The Gamble half of duo Peacock & Gamble brings his debut solo effort to Edinburgh – in which he’s being himself, and doing straight stand-up. It might be a break from the cult success the double-act has had over the past few years, but the set is full of promise that Ed can cope alone.
There’s certainly no hint of desperation. The front row is reassured that they won’t be picked on tonight (although at one point Gamble does stare intently into the eyes of one of them, while re-enacting a passenger being sick on a plane). He raises an interesting point early on: why would anyone “pay to be abused” in the first place?
Much of the show is personal. Gamble focuses on his weight loss, his new “badass” exercise regime, and some myth-busting around diabetes. It feels at times quite a safe approach, but it’s understandable why you would want your first full solo effort to be a solid hour of comedy rather than anything more experimental.
The conversational style keeps the audience engaged as he moves swiftly from one anecdote to another. After reaching the optimal size and weight, Gamble proudly demonstrates kicking his way through the automatic doors of a popular high street clothes shop to buy a new wardrobe and become a new man – later regretting the purchase of a hazardous belt buckle.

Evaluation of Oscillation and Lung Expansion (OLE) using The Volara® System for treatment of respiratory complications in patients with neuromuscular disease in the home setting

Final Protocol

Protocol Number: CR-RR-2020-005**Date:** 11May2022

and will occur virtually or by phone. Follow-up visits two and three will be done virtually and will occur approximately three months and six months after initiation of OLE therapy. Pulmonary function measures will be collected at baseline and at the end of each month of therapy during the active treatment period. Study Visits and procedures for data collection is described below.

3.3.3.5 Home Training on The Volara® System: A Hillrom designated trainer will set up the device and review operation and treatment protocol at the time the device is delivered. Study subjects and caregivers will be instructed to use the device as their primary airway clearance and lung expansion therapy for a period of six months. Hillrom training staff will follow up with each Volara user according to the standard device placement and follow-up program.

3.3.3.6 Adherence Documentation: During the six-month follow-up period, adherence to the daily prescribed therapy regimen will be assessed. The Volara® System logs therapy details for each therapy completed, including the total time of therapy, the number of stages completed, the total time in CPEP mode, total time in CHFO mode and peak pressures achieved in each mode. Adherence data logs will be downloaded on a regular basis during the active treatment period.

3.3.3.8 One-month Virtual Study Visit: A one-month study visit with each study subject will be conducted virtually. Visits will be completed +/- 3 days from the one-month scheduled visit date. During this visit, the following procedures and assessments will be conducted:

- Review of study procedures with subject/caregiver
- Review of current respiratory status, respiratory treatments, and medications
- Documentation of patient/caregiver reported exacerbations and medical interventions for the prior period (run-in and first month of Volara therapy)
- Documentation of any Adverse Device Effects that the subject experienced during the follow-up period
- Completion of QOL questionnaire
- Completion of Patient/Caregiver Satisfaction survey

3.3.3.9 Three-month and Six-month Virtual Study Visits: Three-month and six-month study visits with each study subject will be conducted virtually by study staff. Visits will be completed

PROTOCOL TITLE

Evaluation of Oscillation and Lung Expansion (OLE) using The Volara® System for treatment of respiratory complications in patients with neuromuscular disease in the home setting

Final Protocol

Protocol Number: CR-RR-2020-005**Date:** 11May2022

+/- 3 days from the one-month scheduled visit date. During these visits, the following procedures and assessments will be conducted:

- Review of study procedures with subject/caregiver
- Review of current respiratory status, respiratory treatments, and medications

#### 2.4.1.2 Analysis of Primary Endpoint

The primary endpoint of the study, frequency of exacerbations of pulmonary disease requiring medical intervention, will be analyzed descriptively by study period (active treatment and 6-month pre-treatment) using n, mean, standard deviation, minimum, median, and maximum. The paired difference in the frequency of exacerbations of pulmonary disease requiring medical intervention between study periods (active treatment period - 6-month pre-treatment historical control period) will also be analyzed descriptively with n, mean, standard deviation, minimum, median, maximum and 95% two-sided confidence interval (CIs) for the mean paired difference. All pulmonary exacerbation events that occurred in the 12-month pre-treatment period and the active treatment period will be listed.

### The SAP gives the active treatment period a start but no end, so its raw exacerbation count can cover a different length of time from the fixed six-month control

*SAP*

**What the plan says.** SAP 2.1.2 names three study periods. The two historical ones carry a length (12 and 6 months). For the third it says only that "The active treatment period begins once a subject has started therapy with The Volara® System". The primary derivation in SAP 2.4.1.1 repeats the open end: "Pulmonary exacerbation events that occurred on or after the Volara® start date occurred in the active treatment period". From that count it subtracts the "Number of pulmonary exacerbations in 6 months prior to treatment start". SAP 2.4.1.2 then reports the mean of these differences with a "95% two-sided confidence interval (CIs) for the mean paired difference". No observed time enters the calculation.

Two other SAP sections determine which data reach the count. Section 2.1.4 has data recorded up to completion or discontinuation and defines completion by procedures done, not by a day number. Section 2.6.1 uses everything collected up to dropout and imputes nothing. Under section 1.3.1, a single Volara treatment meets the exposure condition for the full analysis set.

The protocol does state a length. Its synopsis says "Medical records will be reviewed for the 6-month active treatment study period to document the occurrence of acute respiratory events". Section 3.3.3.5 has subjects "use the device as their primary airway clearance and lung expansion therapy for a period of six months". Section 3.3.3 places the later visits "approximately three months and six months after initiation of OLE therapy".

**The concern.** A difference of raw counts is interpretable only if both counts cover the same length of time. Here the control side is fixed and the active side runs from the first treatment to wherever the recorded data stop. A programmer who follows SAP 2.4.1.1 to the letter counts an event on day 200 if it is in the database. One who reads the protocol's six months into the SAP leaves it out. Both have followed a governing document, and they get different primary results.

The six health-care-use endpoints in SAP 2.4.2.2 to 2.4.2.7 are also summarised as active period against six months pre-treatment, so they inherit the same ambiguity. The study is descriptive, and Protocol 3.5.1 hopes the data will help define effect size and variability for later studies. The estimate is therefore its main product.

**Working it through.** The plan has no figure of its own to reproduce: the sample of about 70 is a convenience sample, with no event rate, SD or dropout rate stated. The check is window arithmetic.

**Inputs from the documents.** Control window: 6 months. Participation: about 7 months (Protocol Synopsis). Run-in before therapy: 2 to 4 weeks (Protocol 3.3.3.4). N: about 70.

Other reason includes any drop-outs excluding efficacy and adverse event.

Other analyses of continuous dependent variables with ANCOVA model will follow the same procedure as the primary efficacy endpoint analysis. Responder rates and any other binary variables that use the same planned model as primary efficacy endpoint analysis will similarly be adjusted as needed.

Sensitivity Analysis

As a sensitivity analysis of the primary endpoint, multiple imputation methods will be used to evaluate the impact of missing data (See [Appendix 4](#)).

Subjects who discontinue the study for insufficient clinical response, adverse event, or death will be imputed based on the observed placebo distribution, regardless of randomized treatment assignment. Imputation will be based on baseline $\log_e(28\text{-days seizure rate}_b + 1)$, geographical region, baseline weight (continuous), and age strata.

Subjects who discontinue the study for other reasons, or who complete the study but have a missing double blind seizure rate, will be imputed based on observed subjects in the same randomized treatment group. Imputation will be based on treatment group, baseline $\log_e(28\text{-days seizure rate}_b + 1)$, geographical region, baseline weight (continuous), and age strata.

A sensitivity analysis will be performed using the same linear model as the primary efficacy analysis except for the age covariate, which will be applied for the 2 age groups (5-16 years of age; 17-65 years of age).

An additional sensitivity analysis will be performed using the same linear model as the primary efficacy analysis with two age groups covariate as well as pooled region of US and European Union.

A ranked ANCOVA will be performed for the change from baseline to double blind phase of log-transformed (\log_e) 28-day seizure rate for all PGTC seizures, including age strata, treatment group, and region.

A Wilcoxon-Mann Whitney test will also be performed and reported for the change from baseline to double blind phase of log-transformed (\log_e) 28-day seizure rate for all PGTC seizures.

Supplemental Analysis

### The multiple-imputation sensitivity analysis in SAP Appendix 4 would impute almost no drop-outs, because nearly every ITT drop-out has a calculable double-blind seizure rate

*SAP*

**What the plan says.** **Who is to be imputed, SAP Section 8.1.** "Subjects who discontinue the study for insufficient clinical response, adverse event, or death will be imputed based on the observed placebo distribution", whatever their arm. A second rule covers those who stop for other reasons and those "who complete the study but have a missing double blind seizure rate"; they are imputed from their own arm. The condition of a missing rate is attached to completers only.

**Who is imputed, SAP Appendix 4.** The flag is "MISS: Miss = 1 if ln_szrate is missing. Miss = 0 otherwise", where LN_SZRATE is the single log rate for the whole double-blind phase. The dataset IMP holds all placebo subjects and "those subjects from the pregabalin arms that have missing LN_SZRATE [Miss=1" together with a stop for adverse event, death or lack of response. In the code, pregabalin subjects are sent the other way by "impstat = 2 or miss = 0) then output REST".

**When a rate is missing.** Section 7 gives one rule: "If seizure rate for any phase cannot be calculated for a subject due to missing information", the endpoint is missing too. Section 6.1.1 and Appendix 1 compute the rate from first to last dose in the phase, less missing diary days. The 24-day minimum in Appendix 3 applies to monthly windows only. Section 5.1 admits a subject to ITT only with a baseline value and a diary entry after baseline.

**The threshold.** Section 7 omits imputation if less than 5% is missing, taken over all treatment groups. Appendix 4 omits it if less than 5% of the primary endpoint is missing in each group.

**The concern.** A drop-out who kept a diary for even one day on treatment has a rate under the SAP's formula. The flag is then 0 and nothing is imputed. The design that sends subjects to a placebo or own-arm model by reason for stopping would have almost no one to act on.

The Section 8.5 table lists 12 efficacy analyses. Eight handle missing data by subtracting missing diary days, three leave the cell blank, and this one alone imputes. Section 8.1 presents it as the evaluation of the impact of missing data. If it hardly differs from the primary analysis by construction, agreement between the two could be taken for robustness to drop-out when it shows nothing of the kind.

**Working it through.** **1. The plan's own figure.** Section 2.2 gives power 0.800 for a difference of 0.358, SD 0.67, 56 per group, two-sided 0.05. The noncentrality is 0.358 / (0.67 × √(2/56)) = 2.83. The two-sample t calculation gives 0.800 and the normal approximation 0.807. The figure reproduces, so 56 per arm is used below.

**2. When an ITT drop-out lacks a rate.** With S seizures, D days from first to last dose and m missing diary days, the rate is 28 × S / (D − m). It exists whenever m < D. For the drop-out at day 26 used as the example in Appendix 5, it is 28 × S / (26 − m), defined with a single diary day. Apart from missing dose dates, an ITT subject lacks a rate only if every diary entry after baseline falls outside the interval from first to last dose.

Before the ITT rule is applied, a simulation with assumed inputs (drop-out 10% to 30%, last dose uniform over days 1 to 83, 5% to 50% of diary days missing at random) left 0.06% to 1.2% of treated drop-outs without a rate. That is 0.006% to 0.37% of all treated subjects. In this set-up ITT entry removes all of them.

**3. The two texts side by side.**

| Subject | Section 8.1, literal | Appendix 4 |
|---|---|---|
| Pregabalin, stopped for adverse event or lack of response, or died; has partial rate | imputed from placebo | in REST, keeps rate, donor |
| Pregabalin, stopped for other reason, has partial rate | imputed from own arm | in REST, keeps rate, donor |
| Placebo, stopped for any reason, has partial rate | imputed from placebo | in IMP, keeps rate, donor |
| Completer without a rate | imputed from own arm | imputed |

The energy rarely dips as Gamble breaks down his life with diabetes and literally, with help from the audience, “blows away” the many misconceptions surrounding it (“Is that the one where you have to eat a Mars bar?”).
As the show progresses, Ed draws gasps of horror when he describes an embarrassing story of “runner’s trots” and then really tests the audience’s threshold (so to speak) towards the end. He draws us in for a tale about the somewhat-personal treatment for a particular medical condition in vivid, almost grotesque detail. Shocking as most of the post-op imagery is, this part really does have the audience squirming and laughing in equal measure.
Gamble keeps everyone on side throughout his climactic spiral of crudeness, which is testament to his natural ability as a comic. It might not be a groundbreaking set, but it’s a tight, entertaining hour that suggests there’s a lot more to come.